Leonardo, Volume 33, Issue 1 | Leonardo/ISASTwith Arizona State University

Leonardo, Volume 33, Issue 1

February 2000

Contents

Editorial

  • Story Telling in Virtual Reality
    Hisham Bizri
  • Synesthésies
    Dora Feïlane
  • Experimental Visual Experience Devices
    Joshua Levine
    Get at MIT Press

    This article introduces the concept of Experimental Visual Experience Devices (EVEDs), which the author defines as artistic inventions that alter the participant's visual perceptions of the external real world. The aim of EVEDs is to place the participant in a slightly altered visual reality in order to cause him or her to see real things anew. The article describes several works of participation art that can be seen as historical precedents to EVEDs. The author discusses two EVEDs that he invented: Whirld is a cylindrical room mounted on an axle that functions as a spinning camera obscura; Portable Whirld is a hood that functions as a portable camera obscura. The author describes how the two sculptures reshape the spectator's visual perceptions, and suggests some forms that future EVEDs might take.

  • On the Cognitive Functioning of Aesthetic Emotions
    Roger Pouivet
    Get at MIT Press

    This article seeks to show that we cannot accept an opposition between aesthetics and logic on the basis of the distinction between aesthetic emotion and cognition. This false distinction is founded on another ill-founded one between private states of mind and public languages. Echoing works by R. de Sousa, we can talk about the rationality of emotions. Following N. Goodman and I. Scheffler, we are conducted to the notion of cognitive emotions. If there are aesthetic emotions, they are likely cognitive. The notion of supervenience seems very adequate to show how aesthetic emotion, even aesthetic pleasure, can be related to cognitive experience.

  • Art et technologie: La Monstration (How to Curate, Display and Exhibit Works of Electronic Art)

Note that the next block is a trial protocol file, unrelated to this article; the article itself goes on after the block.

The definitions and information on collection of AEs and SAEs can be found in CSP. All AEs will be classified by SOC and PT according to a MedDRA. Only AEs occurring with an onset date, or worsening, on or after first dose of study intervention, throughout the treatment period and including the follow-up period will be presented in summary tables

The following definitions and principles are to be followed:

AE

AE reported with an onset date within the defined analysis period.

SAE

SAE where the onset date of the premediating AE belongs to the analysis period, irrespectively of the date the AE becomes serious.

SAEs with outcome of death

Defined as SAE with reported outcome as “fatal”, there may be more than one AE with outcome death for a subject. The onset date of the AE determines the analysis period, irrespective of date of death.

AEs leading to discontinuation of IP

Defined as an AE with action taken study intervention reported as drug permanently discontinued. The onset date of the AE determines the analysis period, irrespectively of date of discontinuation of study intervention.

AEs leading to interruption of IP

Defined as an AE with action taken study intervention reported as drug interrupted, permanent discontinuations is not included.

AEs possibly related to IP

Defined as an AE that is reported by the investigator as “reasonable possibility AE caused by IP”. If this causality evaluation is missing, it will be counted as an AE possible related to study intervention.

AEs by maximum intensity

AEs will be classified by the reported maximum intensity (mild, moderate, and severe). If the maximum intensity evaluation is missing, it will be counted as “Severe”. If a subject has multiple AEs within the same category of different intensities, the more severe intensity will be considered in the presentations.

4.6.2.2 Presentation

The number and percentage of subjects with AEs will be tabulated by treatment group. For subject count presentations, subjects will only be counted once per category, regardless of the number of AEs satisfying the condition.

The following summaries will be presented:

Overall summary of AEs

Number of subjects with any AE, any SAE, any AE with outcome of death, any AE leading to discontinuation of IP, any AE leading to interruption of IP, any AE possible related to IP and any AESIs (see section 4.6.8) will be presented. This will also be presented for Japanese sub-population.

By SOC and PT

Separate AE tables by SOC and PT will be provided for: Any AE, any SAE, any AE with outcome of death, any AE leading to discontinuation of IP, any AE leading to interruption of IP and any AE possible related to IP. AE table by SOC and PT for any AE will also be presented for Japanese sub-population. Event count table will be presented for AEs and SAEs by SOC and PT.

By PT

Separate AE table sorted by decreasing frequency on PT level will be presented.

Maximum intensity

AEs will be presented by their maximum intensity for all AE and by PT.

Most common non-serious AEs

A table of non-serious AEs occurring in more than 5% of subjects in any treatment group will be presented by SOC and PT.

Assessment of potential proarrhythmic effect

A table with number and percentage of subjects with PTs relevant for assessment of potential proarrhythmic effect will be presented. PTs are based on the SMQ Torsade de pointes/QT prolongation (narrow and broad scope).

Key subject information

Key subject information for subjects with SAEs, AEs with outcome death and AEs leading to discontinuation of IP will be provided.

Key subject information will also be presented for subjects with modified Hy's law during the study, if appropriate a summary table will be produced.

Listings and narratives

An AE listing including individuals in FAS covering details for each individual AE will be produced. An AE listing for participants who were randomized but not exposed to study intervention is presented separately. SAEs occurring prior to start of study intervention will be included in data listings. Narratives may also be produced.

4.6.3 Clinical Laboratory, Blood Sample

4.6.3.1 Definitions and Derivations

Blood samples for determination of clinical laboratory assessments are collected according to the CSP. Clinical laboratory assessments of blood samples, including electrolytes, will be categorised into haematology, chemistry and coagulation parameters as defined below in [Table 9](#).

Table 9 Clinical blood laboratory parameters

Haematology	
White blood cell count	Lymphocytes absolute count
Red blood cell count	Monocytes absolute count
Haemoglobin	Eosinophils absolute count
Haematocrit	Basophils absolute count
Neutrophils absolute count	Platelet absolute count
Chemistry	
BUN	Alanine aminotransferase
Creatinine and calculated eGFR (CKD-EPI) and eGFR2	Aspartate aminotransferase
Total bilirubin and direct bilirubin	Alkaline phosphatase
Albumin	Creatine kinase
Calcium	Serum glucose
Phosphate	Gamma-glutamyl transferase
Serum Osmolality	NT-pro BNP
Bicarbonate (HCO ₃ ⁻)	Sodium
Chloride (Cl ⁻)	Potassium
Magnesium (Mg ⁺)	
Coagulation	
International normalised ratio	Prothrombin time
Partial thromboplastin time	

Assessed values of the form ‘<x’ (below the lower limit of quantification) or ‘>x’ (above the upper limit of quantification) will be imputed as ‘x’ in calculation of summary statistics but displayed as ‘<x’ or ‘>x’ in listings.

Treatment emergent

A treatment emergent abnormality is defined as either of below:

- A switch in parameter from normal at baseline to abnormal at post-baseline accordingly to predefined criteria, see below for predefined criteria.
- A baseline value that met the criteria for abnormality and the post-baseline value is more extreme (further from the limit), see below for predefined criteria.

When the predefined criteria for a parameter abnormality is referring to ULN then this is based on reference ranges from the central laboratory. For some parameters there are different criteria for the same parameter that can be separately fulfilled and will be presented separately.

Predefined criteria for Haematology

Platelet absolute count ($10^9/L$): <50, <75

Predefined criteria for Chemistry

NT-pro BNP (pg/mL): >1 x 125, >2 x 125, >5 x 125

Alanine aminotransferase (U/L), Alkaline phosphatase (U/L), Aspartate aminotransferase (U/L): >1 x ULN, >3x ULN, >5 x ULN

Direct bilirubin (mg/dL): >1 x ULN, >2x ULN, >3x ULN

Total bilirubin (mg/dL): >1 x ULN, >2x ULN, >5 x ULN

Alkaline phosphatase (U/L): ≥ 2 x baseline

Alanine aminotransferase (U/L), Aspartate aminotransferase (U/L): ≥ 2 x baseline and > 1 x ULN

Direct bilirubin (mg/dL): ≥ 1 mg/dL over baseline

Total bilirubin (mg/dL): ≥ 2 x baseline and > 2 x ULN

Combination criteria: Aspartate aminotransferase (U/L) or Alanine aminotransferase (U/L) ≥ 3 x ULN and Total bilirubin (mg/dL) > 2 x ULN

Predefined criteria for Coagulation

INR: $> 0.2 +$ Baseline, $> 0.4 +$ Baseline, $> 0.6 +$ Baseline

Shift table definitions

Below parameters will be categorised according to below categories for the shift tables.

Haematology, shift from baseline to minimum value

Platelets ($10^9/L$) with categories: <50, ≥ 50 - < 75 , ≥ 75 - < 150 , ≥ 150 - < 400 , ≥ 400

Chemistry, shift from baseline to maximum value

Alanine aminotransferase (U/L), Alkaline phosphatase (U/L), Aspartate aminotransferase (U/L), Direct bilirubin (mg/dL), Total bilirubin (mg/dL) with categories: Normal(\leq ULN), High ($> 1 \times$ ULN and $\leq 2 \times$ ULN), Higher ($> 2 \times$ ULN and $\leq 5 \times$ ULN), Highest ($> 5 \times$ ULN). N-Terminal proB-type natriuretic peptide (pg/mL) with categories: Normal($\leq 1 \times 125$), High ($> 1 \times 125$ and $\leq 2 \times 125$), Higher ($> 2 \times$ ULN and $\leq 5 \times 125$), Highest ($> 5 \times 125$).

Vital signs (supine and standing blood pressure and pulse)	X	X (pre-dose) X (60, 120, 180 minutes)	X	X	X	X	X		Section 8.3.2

Annick Bureaud
  • LEA Abstracts
    Peter Manning, David Ryan, Bulat M. Galeyev, Patrick Lighty, Stephen Pevnick
  • The People's Choice Music
    Clive Bell
  • The Fence
    René van Peer
  • Electric Enigma: The VLF Recordings of Stephen P. McGreevy
    René van Peer
  • LANGUAGE, MESSAGE, DRUMMAGE: Compositions for Tape and for Instruments
    Robert Coburn
  • Música de invenção
    Carlos Palombini
  • Arnaldo Cohen Plays Chopin
    Carlos Palombini
  • Materials Received
  • Leonardo/ISAST News

Artists' Statements

Artists' Articles

  • Virtual Unreality and Dynamic Form: An Exploration of Space, Time and Energy
    Richard D. Brown
    Get at MIT Press

    Early twentieth-century art, including the works of Duchamp and the Cubists, attempted to portray aspects of a reality that were beyond sensory perception, such as multiple perspectives, the fourth dimension and curved space. Virtual reality (VR) now offers artists a soft medium for creating artificial experiences of space, time and energy through mathematical models. In this article the author outlines his artistic explorations leading to the creation of Alembic, an alchemical VR installation that challenges the representational simulation of reality often associated with the medium of VR.

General Article

  • Nature, Technology and Art: The Emergence of a New Relationship?
    Ursula Huws
    Get at MIT Press

    The three-way relationship between nature, technology and the human subject has been a problematic and shifting one in the history of Western art and thought. In this article, the author begins by summarizing this history, pointing to the inadequacy of most theoretical accounts in the face of the growing interpenetration of the “natural” by the “technological” resulting from such developments as genetic engineering and artificial intelligence. The author goes on to argue that the convergence between scientific developments in the field of artificial life and the emergent art movement points to the development of a new understanding of this relationship and a new role for the artist.

Design Languages

  • Growth, Structural Coupling and Competition in Kinetic Art
    Georg Nees
    Get at MIT Press

    The author considers systems capable of growth within the framework of the aesthetics of kinetic art and George Rickey's morphology of movement. He explains fundamental growth types as the kinetic aspects of a class of structurally coupled autonomous systems. Two paradigms are treated with examples: the settling of clans competing for space and the concurrent sprouting of up to three plants. The author uses and explains his method of morphography, which generally requires of the artistically inclined scientist the design and usage of computer-generated figures called morphograms.

General Note

Extended Abstract

Leonardo Electronic Monographs

Leonardo Reviews

Endnote